BY PABLO BACHELET | Knight Ridder Newspapers
Four new Bush administration appointments to positions that affect U.S. policy on Cuba, plus a pledge to restart a presidential commission on the island’s future, are stoking hopes among some Cuban-Americans for a further tightening of sanctions on Havana.
Among their hopes are a revision of the 1995 immigration agreements with Havana that led to the wet-foot, dry-foot policy for Cuban migrants and the full implementation of Helms-Burton sanctions against some foreign investors in Cuba.
The personnel changes on Cuba policy are part of the biggest reshuffle of the State Department’s Latin America team since President Bush took office in 2001. Chief among them is the arrival of Thomas Shannon as assistant secretary of state for the Western Hemisphere, the region’s top diplomatic post.
Shannon’s previous post running the Latin American team at the White House’s National Security Council went to Dan Fisk, a former aide to retired Sen. Jesse Helms, R-N.C., who helped draft the Helms-Burton Act in 1996 and has consistently advocated for hard-line positions on Cuba.
Fisk, formerly the No. 3 in the State Department’s Western Hemisphere team, with responsibilities over Cuba, Central America and the Caribbean, boasted last year that the recent tightening of U.S. sanctions is “challenging the regime in a way that it has not been challenged at least in the last 25 years.”
Among other new Cuba faces: Michael Parmly, the head of the U.S. diplomatic mission in Havana, and Stephen McFarland, the head of the Cuban affairs desk at the State Department in Washington, who both quietly took over this summer.
Then there’s Caleb McCarry, the Cuba transition coordinator at State Department - a potentially powerful post filled in late July after it was recommended by a Cabinet-level panel that Bush created, the Commission for Assistance to a Free Cuba.
McFarland is a career diplomat specializing in Latin America and last served as the deputy chief of mission in Venezuela, where he made a name for himself by daring to go outside the U.S. embassy compound to confront anti-U.S. demonstrators. At the Cuba desk he replaced Kevin Whitaker, who took over McFarland’s old job in Caracas.
Parmly, a human rights and European affairs expert with recent stints in Afghanistan and Bosnia, replaced James Cason in September as the head of the U.S. Interest Section in Havana - a sort of embassy because the two countries do not have formal diplomatic relations.
A catholic, Parmly has been attending Mass regularly in Havana and is thought to be reaching out to the church in Cuba, an institution that might play a role in post-Castro Cuba. But so far he has kept a low profile compared to Cason, whose public displays of support for dissidents regularly infuriated Fidel Castro’s government.
But Cuban-Americans are especially encouraged by McCarry’s comments to The Miami Herald that he wants to reconvene the Commission for Assistance to a Free Cuba, whose recommendations last year led to a tightening of sanctions intended to deny outside resources to the Castro government.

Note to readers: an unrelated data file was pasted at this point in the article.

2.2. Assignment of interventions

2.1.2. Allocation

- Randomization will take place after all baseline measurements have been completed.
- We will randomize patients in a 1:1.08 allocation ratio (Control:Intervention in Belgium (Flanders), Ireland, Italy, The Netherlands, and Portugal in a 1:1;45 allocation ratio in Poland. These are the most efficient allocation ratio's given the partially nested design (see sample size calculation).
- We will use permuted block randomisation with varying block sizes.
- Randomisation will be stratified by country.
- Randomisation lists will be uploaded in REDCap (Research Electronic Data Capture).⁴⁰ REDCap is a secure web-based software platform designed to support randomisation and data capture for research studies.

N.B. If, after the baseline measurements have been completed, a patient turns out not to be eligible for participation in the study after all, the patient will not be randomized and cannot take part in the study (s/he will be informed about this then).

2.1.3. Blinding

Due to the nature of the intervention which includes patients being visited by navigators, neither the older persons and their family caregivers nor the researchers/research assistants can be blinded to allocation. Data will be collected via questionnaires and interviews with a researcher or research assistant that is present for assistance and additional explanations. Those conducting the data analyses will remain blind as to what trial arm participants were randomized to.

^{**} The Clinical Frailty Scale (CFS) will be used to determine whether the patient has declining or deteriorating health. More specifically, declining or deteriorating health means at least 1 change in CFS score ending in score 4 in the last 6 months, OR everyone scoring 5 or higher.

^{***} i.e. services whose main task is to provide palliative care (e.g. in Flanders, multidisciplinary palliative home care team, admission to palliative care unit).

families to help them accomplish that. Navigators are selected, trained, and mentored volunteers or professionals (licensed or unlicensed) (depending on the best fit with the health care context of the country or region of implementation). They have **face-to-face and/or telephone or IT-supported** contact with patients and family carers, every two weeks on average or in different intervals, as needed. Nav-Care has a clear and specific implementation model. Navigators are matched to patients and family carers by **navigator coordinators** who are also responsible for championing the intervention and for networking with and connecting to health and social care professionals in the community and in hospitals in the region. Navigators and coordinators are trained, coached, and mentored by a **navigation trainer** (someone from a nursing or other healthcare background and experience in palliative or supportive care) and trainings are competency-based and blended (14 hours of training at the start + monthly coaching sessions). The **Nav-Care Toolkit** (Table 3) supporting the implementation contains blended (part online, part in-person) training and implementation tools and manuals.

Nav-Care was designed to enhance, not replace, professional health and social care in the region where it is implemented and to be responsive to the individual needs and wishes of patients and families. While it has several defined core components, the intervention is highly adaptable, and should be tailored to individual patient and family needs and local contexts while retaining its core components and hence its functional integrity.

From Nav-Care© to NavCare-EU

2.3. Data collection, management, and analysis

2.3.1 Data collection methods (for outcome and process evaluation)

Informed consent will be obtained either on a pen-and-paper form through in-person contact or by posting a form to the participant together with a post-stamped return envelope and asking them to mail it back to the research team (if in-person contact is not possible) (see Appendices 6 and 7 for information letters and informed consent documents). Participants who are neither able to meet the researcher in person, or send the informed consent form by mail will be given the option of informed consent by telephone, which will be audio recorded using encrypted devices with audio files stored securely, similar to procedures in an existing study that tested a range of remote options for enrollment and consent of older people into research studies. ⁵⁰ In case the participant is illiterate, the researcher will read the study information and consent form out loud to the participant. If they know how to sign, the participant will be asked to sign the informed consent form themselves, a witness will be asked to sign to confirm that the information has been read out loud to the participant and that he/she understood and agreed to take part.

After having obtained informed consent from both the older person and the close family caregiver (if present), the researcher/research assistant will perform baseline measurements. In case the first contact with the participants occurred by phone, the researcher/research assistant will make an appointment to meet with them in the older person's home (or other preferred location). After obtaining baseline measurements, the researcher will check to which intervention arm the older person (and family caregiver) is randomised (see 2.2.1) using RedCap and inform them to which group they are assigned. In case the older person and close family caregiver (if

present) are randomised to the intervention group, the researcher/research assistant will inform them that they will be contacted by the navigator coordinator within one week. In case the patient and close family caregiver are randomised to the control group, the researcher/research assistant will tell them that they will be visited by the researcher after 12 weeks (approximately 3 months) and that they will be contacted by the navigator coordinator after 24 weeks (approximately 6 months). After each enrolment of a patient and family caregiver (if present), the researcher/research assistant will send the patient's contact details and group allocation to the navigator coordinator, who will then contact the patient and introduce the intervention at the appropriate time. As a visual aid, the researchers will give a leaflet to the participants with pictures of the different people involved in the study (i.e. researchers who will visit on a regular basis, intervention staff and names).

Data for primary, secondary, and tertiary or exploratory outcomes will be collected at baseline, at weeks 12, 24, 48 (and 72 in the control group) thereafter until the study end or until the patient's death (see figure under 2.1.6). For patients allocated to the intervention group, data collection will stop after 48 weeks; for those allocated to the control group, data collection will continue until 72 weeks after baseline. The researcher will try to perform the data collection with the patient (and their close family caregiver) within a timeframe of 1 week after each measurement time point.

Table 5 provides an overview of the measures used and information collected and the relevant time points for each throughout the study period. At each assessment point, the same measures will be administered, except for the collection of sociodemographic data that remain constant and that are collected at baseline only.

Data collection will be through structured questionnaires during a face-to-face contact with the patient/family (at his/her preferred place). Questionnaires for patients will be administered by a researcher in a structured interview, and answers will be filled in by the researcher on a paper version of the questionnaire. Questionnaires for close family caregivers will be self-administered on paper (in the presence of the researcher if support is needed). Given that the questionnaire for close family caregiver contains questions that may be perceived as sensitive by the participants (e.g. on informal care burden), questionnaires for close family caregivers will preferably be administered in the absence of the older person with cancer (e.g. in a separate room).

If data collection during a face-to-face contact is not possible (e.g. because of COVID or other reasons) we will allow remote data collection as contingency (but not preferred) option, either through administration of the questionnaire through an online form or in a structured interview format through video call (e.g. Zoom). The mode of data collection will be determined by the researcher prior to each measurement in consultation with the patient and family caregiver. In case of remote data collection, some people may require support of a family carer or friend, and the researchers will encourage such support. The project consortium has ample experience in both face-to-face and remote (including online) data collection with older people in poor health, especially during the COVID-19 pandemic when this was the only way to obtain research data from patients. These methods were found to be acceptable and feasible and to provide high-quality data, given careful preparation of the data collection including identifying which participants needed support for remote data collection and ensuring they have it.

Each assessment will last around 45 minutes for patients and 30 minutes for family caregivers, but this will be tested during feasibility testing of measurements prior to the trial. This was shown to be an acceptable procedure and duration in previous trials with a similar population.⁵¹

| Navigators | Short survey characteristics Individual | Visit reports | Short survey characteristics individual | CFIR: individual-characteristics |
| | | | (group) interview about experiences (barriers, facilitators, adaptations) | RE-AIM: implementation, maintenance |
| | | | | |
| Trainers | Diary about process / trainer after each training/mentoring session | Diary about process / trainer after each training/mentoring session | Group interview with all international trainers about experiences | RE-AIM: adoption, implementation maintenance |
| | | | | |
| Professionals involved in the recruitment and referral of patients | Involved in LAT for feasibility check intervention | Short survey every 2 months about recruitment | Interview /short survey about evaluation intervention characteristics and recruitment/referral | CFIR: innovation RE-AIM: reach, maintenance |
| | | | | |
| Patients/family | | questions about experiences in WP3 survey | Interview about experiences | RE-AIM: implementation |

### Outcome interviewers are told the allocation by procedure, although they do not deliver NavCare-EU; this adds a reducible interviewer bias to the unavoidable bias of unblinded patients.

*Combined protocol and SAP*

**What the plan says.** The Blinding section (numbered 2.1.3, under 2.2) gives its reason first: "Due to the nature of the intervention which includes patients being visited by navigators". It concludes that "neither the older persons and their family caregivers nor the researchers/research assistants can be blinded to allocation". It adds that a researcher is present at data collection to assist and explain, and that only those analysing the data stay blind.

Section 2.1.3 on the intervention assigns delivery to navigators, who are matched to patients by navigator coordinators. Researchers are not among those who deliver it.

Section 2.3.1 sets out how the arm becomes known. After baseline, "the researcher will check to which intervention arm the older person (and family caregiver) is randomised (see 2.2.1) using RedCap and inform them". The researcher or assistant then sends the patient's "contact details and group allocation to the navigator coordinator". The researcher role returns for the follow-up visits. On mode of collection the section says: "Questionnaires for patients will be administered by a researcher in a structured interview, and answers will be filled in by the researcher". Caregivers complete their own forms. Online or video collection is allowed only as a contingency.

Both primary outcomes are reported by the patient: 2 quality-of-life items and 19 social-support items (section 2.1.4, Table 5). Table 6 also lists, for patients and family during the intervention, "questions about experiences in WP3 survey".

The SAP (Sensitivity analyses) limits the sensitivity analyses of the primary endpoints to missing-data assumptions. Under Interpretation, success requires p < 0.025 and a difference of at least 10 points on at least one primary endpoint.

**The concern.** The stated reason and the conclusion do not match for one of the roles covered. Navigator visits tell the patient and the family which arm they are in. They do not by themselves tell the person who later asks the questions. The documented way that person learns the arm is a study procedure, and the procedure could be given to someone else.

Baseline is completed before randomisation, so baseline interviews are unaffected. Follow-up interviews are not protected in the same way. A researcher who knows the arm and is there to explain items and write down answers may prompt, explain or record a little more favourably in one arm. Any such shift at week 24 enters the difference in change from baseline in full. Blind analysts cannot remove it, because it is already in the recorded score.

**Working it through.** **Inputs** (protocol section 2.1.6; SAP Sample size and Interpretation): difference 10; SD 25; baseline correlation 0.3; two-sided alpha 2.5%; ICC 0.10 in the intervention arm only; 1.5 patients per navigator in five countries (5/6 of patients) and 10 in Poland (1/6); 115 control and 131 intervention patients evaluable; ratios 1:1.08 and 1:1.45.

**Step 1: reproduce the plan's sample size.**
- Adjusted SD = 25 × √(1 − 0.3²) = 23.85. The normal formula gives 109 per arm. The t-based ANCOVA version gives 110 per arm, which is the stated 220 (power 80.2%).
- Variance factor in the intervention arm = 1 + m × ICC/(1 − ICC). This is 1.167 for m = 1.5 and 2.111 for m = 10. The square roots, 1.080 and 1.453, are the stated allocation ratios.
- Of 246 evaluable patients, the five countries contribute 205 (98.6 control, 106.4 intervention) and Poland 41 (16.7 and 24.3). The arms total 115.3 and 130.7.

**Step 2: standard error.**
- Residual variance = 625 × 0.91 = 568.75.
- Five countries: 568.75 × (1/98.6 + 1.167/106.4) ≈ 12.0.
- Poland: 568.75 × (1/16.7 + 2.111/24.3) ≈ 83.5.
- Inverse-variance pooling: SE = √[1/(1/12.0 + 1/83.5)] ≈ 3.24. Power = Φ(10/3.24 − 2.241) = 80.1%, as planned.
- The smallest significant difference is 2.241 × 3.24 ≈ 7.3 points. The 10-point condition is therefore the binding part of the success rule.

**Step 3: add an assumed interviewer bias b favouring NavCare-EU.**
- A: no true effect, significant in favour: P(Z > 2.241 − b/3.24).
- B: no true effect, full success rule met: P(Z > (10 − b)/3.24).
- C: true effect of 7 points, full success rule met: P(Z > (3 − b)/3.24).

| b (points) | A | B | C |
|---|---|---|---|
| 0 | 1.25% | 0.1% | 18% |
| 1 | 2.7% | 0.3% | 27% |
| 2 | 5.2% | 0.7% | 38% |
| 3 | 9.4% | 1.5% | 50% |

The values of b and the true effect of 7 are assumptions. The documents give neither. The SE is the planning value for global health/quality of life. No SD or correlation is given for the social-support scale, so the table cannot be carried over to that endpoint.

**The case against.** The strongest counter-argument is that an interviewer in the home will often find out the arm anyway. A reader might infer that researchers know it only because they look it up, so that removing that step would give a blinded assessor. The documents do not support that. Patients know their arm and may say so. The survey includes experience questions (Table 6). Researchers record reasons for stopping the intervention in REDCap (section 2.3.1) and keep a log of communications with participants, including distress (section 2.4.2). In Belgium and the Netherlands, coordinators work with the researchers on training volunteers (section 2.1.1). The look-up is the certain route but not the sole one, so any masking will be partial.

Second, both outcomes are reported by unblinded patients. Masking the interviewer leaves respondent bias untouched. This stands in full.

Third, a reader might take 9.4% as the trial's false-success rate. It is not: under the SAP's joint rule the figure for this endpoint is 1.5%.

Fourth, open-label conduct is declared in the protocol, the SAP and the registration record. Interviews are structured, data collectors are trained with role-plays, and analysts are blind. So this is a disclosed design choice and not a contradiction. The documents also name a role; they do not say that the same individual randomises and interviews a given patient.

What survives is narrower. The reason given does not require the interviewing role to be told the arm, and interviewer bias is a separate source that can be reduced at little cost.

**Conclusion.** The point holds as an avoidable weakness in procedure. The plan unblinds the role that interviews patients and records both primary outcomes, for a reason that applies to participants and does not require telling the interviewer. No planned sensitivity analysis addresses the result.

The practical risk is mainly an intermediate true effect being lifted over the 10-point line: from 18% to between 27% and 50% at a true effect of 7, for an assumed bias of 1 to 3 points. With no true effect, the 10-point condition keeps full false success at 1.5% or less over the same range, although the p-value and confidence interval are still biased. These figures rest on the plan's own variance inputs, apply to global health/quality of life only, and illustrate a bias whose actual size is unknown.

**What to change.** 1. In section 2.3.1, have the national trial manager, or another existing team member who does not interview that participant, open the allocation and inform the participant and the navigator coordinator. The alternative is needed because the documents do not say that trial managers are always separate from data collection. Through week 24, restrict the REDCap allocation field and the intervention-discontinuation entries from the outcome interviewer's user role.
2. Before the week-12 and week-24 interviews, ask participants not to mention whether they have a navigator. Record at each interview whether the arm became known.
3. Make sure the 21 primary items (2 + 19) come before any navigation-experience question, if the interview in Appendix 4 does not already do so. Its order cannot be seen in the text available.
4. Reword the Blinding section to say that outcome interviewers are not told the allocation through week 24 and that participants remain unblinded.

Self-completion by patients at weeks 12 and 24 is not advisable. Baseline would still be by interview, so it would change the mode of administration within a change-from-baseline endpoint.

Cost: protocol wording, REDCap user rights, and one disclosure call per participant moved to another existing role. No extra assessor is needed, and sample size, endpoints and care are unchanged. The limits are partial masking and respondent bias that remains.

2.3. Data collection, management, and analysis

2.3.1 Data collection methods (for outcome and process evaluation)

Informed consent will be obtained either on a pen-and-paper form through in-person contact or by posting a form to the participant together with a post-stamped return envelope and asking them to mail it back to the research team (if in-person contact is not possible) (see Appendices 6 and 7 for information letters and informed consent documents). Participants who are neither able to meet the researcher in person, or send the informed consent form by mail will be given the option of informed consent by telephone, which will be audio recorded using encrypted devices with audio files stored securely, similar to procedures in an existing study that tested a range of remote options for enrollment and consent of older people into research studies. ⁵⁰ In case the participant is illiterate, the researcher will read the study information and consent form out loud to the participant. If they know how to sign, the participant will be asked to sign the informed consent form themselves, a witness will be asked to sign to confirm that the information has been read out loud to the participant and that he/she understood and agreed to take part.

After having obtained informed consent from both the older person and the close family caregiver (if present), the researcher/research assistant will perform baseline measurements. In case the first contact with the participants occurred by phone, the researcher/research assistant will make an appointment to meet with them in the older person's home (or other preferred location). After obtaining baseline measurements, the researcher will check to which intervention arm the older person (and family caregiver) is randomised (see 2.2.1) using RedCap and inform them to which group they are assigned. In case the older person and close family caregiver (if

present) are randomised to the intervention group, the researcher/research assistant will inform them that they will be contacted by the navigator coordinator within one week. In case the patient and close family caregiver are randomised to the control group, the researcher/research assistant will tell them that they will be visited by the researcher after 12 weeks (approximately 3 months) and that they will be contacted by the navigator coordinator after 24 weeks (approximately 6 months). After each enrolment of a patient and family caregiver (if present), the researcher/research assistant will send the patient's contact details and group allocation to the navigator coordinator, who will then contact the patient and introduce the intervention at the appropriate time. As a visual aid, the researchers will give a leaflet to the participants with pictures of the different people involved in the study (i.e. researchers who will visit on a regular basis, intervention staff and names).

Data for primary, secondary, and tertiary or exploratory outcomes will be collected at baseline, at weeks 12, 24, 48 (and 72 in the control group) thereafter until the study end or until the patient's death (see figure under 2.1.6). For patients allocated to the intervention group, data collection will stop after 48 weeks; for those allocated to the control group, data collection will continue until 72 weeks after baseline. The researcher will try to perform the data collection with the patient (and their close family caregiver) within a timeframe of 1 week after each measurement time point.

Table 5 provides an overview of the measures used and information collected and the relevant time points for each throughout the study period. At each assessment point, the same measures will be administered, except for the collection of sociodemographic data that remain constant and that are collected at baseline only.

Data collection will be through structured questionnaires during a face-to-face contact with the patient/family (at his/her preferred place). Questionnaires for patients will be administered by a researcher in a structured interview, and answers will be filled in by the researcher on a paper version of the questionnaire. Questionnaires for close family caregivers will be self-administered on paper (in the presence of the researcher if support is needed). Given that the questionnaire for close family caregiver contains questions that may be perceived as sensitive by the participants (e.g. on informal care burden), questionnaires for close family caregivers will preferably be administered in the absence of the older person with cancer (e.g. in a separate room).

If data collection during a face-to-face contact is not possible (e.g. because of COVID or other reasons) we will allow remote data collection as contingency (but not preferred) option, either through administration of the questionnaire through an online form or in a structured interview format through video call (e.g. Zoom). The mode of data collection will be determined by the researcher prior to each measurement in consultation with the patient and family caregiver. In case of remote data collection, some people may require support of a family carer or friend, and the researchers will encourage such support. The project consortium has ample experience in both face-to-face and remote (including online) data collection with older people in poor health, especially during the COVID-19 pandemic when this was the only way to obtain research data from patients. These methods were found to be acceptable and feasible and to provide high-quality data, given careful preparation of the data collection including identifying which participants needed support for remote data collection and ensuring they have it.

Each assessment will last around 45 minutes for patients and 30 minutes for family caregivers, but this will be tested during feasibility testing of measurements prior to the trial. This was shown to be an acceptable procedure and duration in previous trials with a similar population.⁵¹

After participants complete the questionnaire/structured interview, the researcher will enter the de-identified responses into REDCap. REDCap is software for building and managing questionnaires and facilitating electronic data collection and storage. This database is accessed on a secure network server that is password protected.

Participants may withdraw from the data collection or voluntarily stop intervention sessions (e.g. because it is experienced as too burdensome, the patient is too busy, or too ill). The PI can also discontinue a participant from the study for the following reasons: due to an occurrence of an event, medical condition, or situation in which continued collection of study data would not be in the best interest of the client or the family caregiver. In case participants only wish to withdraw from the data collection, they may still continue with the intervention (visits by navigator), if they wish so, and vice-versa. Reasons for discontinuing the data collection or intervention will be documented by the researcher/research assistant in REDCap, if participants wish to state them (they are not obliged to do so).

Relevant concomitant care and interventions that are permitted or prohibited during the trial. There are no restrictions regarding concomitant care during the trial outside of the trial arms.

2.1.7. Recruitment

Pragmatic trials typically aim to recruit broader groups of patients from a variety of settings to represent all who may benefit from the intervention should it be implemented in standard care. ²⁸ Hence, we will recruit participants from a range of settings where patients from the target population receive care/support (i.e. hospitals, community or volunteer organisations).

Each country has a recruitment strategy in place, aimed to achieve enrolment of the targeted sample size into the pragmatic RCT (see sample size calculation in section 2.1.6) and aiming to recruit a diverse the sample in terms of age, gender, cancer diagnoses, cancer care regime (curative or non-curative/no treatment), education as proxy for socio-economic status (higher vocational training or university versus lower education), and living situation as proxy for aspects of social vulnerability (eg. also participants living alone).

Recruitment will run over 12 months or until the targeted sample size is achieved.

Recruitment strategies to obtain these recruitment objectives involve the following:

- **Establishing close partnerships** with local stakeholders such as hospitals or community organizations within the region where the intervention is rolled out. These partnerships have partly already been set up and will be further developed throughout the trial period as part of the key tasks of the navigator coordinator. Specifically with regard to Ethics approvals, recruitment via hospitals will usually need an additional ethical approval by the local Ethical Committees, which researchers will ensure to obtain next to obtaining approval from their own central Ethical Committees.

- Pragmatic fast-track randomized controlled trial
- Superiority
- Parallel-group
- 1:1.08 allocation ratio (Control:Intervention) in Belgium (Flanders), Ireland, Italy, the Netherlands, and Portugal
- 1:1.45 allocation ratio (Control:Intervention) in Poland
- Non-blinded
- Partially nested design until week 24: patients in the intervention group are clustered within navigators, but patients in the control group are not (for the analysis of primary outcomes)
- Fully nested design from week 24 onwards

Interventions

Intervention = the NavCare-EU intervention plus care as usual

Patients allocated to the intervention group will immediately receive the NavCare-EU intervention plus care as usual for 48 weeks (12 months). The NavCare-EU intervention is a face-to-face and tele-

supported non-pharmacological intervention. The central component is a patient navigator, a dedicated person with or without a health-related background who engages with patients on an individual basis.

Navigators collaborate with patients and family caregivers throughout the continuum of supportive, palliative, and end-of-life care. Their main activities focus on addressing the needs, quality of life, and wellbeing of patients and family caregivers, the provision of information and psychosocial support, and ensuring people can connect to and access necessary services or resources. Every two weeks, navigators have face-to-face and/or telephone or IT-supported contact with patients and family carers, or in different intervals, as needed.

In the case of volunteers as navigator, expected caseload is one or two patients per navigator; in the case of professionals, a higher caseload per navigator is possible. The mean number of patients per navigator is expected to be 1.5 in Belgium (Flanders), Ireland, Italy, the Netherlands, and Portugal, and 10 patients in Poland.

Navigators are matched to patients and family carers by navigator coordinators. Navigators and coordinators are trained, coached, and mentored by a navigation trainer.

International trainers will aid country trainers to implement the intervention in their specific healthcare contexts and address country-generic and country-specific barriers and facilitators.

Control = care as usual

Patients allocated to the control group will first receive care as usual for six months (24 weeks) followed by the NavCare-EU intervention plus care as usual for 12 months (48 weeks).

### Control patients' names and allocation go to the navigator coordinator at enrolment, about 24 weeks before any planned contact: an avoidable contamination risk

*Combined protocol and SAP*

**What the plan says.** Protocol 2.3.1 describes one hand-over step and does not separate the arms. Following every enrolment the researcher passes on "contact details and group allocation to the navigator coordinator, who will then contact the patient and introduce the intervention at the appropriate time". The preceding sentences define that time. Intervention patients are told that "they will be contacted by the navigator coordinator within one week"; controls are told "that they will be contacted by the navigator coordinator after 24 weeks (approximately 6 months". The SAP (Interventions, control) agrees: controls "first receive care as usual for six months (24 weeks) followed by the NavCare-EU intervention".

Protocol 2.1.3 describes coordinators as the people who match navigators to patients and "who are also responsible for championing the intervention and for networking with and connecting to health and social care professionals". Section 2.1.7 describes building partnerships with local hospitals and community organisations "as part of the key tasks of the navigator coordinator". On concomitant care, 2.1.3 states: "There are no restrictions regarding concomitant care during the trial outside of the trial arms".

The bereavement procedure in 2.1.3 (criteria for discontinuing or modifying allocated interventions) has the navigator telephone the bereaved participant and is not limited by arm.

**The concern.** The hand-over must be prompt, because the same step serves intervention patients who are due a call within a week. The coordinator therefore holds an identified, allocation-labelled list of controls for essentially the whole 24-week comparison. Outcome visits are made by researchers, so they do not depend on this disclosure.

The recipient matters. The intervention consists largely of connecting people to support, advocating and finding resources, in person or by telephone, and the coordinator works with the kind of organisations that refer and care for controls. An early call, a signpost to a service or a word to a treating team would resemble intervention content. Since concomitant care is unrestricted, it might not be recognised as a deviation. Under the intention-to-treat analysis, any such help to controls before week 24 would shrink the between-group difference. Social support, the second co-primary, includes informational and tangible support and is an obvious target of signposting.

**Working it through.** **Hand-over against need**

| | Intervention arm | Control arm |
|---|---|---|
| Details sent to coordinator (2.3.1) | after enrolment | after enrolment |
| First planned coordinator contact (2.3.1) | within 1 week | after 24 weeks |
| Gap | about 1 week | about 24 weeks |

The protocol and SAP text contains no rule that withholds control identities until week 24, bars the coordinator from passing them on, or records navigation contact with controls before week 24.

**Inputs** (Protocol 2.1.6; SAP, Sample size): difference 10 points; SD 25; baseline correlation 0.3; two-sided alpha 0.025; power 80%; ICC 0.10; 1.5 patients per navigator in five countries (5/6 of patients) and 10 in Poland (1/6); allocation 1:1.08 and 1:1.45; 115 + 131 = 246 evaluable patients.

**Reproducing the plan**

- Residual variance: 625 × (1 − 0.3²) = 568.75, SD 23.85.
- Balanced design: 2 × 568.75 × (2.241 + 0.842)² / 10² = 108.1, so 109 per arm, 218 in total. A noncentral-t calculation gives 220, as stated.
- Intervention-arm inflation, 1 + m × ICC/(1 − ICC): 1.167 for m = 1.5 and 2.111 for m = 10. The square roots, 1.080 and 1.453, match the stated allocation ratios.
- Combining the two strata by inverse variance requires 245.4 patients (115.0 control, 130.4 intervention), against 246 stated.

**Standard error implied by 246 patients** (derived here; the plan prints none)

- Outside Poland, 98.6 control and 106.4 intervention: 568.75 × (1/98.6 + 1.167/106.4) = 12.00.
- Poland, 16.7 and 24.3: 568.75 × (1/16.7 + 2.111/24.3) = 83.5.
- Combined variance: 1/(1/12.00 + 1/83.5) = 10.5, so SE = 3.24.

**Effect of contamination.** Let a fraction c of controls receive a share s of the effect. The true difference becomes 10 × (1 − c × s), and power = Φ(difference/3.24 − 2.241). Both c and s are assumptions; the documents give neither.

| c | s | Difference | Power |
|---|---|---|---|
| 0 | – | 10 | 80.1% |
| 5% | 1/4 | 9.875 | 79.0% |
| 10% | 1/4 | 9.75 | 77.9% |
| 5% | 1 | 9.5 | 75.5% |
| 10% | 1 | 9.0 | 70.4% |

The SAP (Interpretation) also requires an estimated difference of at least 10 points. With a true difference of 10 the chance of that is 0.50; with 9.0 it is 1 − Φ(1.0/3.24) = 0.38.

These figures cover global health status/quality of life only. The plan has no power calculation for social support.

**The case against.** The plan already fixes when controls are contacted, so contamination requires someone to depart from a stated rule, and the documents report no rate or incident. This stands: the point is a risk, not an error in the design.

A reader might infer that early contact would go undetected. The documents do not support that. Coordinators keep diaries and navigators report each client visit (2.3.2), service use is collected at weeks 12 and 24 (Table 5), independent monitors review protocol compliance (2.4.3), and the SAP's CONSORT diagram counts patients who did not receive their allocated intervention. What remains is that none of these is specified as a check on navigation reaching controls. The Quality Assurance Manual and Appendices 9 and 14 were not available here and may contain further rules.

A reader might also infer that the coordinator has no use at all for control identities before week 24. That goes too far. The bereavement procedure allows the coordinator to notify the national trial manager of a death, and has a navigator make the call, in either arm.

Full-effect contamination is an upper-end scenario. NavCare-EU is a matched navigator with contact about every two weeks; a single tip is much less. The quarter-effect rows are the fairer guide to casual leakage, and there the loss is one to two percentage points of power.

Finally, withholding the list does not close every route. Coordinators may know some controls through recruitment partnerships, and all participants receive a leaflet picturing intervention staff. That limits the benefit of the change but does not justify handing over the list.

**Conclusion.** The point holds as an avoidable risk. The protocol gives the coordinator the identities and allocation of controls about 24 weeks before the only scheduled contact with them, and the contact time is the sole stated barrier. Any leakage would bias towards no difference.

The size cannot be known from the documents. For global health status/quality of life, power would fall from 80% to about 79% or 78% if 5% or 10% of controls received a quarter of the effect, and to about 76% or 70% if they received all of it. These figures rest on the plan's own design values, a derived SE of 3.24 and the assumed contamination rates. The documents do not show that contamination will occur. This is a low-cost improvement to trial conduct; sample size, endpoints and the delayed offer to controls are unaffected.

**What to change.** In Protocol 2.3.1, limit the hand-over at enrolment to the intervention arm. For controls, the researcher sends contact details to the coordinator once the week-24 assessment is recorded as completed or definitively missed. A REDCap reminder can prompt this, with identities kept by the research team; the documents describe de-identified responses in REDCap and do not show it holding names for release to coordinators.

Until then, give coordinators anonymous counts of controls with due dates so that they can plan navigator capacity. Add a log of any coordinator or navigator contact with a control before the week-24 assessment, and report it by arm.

Secretary of State Condoleezza Rice would head the commission, although some Washington analysts speculate that Commerce Secretary Carlos Gutierrez, a Cuban-American, may be asked to act as co-chair.
“It’s a wonderful thing,” said Frank Calzon, who heads the Washington-based Center for a Free Cuba. “It means that despite the many urgent and important things that are going on, the secretary will focus on Cuba and the region.”
McCarry declined to give details on the commission’s future work. He said only that the idea is to follow up on the 2004 report, which looked at ways to hasten and prepare for the fall of Castro.
“At this point we’re going to be looking at where we are and where we want to go,” said McCarry, long an influential but little known House International Relations Committee aide close to the panel’s powerful chairman, Rep. Henry Hyde, R-Ill.
Otto Reich, a former Bush White House special envoy to the Western Hemisphere who worked closely with the commission to develop its recommendations, said an update was due on several U.S.-Cuba policy fronts.
Reich said the commission could review the policy in which Cuban migrants interdicted at sea are returned to the island, while those who land here are allowed to stay. He called the policy unfair because the U.S. government never turned back refugees fleeing communist countries in Europe.
But critics say the 2004 report, and any future moves by the commission, are just another example of failed U.S. interventionism on Cuba.
“None of the steps have the slightest possibility of bringing down the Castro government,” said Wayne Smith, a former head of the U.S. mission in Cuba and now with the Center for International Policy, a Washington advocacy group.
Some Cuban-American activists also hope that President Bush will enforce a long-suspended provision of the 1996 Helms-Burton Act that denies visas to foreigners who invest in Cuban properties seized by the Castro government from Cuban citizens or residents. Some in the State Department oppose that sanction because it could anger European and Canadian investors.
“Our hope is that he’s going to peel away at some of that bureaucracy,” said Mauricio Claver-Carone, a director of the U.S.-Cuba Democracy Political Action Committee.
McCarry declined to answer questions on enforcing the provision of the Helms-Burton Act. But his office door has a sign pinned on it that says, “Viva la Helms-Burton.”